Asante Africa addresses needs at multiple levels to ensure the communities at large will grow as they open more doors for students to have the education and skills to become future leaders. Not only do they build infrastructure to improve the physical environment of the schools, they also look at other needs of the community at large. They provide training programs for students to become future leaders, and programs to empower women to learn about women’s health, thus elevating their attendance in school.
What did you learn from your experience?
I learned that Africans are good problem solvers. They don’t get caught up in their emotions when dealing with hardships. They’re born into circumstances which teach them that life is difficult. They deal with what comes to them. They don’t give up easily.
We saw barefoot children walking miles back to home after school. As our car passed by them, they waved at us with big smiles. They didn’t ask if we could give them a lift. They know what they deal with is part of life and they accept the challenge.
What was one of the best things that happened during your stay in Africa?
We met a boy on the street in a rundown neighborhood in Arusha as we were scouting for a location for the filming. He kept waving at us with a million dollar smile on his face. We couldn’t resist but to walk over. It turned out that he spoke good English and was able to answer all the questions we asked. He told us that he lived with his aunt and sister. “My father died. He kept throwing up every time we saw him,” he told us. We asked him where he lived. He couldn’t give us an address, but he told us to turn this way and that way and walk straight and so on.
He said his favorite subjects were math and English and he wanted to be a pilot when he grew up. He said it all with full confidence on his face. When I looked into his bright beautiful eyes I couldn’t resist to believe that with a little help he could become a pilot. We talked to Albert, our scholarship coordinator, who proceeded to ask the boy more questions. After all was said and done, I asked Albert if this eight-year-old would qualify for Asante’s help. He said the boy met all the criteria and he would return do a home visit to get more information.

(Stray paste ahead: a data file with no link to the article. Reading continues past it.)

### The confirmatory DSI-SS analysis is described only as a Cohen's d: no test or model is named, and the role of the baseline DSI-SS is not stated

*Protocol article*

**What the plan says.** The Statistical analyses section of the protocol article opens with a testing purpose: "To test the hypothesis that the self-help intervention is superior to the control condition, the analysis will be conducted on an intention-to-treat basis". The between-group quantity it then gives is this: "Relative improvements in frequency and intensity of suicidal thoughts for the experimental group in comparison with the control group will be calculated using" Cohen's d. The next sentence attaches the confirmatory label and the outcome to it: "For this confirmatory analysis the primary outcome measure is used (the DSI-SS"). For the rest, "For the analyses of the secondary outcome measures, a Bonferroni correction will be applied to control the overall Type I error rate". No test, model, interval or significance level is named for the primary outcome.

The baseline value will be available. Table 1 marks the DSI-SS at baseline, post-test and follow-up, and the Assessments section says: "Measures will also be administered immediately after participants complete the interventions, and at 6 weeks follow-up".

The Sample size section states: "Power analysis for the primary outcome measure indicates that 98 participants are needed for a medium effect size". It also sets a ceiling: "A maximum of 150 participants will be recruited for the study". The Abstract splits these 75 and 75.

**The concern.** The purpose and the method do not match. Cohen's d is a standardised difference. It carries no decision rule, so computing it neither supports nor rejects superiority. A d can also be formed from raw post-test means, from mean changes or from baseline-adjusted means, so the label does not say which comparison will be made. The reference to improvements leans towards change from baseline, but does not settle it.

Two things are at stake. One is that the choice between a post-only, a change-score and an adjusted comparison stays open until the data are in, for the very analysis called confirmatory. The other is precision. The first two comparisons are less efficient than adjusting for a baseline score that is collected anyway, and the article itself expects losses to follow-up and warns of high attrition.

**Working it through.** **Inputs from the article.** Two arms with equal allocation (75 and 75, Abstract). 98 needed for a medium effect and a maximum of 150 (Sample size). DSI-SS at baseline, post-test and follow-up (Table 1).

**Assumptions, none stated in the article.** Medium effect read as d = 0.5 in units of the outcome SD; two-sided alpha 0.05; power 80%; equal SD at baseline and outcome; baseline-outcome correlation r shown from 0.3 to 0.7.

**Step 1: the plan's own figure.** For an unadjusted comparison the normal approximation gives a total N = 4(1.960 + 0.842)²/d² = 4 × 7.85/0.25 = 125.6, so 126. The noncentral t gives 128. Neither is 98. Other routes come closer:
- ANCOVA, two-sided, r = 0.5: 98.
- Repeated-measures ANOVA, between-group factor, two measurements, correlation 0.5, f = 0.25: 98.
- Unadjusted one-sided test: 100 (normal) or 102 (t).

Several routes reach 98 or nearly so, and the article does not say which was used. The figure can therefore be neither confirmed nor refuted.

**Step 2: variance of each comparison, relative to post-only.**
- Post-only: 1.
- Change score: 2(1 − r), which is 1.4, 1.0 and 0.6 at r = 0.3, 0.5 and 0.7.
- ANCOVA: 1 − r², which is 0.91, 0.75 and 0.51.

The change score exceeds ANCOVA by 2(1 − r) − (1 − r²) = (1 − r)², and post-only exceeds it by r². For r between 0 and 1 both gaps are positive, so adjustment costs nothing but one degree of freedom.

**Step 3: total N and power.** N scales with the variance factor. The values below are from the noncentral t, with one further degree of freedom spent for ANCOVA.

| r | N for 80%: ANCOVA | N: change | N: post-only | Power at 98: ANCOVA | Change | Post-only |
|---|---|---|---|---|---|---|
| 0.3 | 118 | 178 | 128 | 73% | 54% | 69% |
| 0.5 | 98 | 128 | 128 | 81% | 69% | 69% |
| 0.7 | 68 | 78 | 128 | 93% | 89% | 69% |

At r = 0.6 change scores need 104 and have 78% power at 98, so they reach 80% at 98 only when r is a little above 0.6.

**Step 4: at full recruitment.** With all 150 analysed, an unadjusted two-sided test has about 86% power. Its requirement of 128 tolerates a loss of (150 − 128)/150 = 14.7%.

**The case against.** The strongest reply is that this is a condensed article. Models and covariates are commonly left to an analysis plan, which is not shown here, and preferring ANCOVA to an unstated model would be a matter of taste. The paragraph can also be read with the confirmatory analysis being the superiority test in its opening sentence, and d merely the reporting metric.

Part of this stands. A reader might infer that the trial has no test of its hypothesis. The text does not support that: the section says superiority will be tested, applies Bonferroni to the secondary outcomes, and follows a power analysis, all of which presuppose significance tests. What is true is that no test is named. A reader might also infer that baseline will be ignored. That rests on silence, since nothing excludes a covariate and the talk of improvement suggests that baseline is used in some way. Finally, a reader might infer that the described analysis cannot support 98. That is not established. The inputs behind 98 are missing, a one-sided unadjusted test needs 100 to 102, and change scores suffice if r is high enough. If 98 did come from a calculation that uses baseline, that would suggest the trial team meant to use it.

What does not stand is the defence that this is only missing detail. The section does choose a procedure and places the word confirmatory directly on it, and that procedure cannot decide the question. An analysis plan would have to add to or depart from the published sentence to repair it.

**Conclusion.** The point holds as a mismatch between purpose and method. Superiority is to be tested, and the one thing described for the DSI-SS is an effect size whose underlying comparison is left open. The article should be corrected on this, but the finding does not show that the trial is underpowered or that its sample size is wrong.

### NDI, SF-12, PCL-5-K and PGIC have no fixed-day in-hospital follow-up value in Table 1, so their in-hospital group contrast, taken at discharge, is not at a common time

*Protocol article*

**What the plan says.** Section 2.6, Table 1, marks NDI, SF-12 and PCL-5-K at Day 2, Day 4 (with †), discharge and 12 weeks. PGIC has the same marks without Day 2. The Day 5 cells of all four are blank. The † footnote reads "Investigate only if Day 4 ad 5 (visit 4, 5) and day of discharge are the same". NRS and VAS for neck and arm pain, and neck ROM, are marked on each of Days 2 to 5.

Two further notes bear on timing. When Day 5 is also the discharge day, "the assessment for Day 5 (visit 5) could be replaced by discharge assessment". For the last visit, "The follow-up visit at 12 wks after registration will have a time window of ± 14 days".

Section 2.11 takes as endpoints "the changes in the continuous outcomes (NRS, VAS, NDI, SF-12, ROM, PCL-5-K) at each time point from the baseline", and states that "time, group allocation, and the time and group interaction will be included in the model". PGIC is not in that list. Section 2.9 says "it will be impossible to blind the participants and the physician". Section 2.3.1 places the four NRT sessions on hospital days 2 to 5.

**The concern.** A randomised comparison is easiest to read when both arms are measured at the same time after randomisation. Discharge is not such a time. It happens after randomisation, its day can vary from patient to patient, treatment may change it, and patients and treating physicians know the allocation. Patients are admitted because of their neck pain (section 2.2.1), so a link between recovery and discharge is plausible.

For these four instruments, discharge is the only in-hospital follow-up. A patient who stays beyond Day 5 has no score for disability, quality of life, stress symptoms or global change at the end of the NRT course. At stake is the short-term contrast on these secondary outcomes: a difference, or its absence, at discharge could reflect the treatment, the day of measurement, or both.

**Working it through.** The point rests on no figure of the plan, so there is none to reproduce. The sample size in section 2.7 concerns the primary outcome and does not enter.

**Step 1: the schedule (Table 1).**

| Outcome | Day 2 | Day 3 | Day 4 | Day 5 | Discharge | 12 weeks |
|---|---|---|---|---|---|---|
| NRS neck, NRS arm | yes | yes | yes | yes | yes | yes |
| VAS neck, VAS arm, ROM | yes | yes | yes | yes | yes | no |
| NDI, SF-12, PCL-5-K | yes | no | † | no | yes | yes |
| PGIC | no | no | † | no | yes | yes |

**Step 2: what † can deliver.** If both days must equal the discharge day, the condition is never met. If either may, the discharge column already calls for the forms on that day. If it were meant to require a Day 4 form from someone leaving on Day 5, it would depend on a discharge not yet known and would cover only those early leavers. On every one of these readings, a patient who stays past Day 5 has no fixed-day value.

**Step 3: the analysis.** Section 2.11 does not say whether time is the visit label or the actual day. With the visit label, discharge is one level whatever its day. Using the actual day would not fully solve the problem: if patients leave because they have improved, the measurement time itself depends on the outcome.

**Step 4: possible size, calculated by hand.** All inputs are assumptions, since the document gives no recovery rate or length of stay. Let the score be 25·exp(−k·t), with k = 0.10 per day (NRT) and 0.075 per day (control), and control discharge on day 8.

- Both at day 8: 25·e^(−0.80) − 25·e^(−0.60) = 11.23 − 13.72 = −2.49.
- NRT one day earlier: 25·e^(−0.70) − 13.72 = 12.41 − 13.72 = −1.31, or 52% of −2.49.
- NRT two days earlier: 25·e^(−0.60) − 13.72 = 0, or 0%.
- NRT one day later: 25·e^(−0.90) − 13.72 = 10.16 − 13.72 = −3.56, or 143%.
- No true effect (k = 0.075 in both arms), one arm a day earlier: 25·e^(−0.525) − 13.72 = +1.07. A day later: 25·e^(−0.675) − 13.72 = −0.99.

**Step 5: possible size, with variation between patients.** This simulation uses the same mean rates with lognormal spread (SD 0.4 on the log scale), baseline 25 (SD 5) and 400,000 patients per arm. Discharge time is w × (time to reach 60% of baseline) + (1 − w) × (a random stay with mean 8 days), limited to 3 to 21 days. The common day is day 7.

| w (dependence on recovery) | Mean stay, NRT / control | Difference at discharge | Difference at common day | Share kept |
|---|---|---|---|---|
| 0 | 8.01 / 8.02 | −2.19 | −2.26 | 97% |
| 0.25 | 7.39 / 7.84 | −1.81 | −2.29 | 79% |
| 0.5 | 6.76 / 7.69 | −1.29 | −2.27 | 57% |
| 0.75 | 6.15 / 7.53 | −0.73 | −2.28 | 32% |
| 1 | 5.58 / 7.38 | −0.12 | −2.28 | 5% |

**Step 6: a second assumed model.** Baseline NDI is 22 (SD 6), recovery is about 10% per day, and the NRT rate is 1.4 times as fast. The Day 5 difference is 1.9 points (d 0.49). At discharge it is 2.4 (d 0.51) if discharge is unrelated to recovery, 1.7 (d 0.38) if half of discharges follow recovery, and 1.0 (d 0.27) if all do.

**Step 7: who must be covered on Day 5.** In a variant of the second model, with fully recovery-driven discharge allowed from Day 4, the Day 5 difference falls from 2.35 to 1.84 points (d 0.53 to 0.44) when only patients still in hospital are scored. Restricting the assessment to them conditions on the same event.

This boy’s life may be forever changed, all because of his eagerness to give us a big smile.
What advice do you have for people thinking about donating their vacation time to a cause?
Go abroad and interact with the locals in their reality. Contribute what you can to the local communities. You’ll come back feeling you have done something way beyond what a typical beach resort vacation can offer.
Who knows, you may even change a life for the better?
Learn more about Elley’s experience from her perspective on her blog post: Getty Images Creative Grant 2013.
Ossob Mohamud warns that you shouldn’t do something like this unless you’re truly invested in helping beyond your vacation days. You need to be willing to “help address the root institutional and structural causes of the problem,” he says. Guardian Africa Network
Mike Carter is a board member of Asante Africa who helped out with Elley and Heward’s award-winning film project. If you’re like Mike, Elley and Heward and there’s a voice inside you telling you to go and make a difference, then do something about it.
The next time you’re planning a vacation, check out your options with Global Vision International, The International Ecotourism Society or another similar voluntourism organization which offers trips starting at 7-10 days. Elley is a board member of the Nepal Education Initiative Organization and she welcomes you to go to the rural villages in Nepal to help out. Wherever you decide to go, do your homework to make sure you sign up with a reputable organization that’s a good match with your talents or interests. Your next vacation can be one that you and the locals will never forget.
Who knows, it might even change your life for the better.